If the Drug War Is Failing, Where'd All the Cocaine Go?

By Michael Zelenko


The crew of the CGC Forward assembles 88 bales of seized cocaine off the coast of Honduras. Photo via US Coast Guard

Toward the end of last year, the DEA published its 2013 National Drug Threat Assessment Summary, a 28-page report chronicling drug consumption trends across the United States. These include the continued rise in abuse of prescription drugs (second only to marijuana in popularity), the increase in the production of heroin in Mexico and its availability in the U.S., and the emergence of synthetic designer drugs.

Much of the report is unremarkable—until you arrive at the section on cocaine. “According to [National Seizure System] data,” it reads, “approximately 16,908 kilograms of cocaine were seized at the southwest Border in 2011. During 2012, only 7,143 kilograms of cocaine were seized, a decrease of 58 percent.”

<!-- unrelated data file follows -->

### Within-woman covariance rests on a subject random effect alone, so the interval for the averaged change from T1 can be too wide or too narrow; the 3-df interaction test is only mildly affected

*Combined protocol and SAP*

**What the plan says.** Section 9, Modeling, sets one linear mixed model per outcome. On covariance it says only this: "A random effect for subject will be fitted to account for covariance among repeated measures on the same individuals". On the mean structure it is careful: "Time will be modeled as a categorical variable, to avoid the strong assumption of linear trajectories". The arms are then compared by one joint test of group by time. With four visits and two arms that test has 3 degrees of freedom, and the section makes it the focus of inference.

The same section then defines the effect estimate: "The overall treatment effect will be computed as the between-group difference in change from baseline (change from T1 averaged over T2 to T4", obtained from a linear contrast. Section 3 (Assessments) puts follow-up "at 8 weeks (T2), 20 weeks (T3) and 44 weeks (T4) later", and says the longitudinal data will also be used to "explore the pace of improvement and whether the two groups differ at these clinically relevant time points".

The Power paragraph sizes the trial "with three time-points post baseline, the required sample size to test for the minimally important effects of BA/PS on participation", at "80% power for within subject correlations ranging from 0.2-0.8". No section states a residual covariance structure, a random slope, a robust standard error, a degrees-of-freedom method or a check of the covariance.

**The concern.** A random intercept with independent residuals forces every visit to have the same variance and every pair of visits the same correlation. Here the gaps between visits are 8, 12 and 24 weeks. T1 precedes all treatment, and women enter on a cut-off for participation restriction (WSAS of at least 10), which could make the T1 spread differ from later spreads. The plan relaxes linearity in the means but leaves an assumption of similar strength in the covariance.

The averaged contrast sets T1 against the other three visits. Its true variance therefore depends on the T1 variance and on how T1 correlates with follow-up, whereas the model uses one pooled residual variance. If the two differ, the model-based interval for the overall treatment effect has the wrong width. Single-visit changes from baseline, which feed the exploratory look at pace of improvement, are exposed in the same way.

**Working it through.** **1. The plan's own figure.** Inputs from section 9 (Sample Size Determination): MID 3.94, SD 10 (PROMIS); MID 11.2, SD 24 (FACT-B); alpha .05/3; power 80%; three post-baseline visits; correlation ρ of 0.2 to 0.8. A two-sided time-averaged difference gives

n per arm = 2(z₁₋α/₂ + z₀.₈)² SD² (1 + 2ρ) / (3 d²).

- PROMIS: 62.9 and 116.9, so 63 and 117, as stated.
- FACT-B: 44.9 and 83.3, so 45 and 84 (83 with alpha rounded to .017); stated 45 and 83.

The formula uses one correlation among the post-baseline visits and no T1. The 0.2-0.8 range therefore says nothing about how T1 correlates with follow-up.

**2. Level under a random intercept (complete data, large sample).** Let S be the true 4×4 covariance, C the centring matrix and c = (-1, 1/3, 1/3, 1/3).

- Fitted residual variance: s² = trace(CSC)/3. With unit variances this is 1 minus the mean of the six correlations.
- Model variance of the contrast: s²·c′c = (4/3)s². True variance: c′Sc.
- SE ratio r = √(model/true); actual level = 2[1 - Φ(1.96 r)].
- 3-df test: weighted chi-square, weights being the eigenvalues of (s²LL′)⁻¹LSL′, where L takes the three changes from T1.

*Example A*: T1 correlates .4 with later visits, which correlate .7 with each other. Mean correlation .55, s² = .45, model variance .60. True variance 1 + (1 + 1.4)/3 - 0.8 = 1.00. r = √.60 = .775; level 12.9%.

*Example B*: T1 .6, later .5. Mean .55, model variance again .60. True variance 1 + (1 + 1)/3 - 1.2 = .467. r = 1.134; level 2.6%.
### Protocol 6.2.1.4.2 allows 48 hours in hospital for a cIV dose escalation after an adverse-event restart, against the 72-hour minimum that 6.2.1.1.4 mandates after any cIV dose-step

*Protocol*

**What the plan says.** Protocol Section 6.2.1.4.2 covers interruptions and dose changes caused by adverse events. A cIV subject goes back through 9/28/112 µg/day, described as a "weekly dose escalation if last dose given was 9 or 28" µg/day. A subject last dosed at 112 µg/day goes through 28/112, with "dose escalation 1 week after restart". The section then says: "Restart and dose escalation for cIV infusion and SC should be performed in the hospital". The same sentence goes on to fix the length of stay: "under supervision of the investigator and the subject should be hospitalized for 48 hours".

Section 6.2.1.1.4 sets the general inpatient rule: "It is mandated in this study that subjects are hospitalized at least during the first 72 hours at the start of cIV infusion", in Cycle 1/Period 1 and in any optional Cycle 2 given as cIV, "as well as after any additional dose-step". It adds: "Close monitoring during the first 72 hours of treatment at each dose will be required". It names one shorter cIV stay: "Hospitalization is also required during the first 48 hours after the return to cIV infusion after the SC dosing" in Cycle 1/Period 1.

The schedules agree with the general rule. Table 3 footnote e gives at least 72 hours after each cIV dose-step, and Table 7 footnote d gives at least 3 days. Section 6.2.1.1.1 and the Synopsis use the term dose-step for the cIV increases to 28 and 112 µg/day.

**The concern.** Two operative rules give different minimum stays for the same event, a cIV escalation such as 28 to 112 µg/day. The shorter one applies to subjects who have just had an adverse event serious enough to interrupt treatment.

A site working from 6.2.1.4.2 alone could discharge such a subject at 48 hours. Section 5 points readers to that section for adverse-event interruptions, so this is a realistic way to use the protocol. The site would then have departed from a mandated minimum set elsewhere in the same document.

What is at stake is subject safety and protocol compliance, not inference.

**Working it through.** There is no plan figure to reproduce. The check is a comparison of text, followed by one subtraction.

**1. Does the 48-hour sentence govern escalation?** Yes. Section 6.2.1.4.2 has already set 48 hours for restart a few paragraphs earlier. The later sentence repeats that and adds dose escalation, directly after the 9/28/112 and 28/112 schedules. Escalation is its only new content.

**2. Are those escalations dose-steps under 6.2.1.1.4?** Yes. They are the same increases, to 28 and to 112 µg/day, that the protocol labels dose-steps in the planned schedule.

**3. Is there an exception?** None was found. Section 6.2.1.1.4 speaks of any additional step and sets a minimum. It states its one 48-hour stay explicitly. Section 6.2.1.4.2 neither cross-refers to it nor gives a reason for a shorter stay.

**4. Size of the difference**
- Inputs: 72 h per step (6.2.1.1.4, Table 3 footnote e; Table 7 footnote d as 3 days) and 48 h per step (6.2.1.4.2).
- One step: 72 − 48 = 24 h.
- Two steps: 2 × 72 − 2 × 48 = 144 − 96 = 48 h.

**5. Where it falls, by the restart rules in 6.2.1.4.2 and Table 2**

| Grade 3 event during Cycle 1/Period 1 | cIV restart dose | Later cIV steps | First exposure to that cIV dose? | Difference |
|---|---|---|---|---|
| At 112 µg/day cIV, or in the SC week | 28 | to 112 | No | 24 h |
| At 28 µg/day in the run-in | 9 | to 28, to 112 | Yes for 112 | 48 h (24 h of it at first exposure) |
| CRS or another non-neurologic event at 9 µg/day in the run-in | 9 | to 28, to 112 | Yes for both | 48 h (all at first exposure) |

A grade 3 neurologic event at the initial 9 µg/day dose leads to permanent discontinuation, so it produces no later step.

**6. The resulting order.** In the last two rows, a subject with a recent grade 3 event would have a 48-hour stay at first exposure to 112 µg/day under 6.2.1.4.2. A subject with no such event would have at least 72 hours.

That sharp decline echoes an ongoing trend: 40 percent fewer people in the United States used cocaine in 2012 than they did in 2006; only 19 percent of Chicago arrestees had cocaine in their system two years ago compared to 50 percent in 2000; and less high school seniors say they’ve used cocaine in the last 12 months than at any time since the mid-70s. In fact, the report indicates cocaine was sporadically unavailable in Chicago, Houston, Baltimore, and St. Louis in the spring of 2012. So where’d the blow go?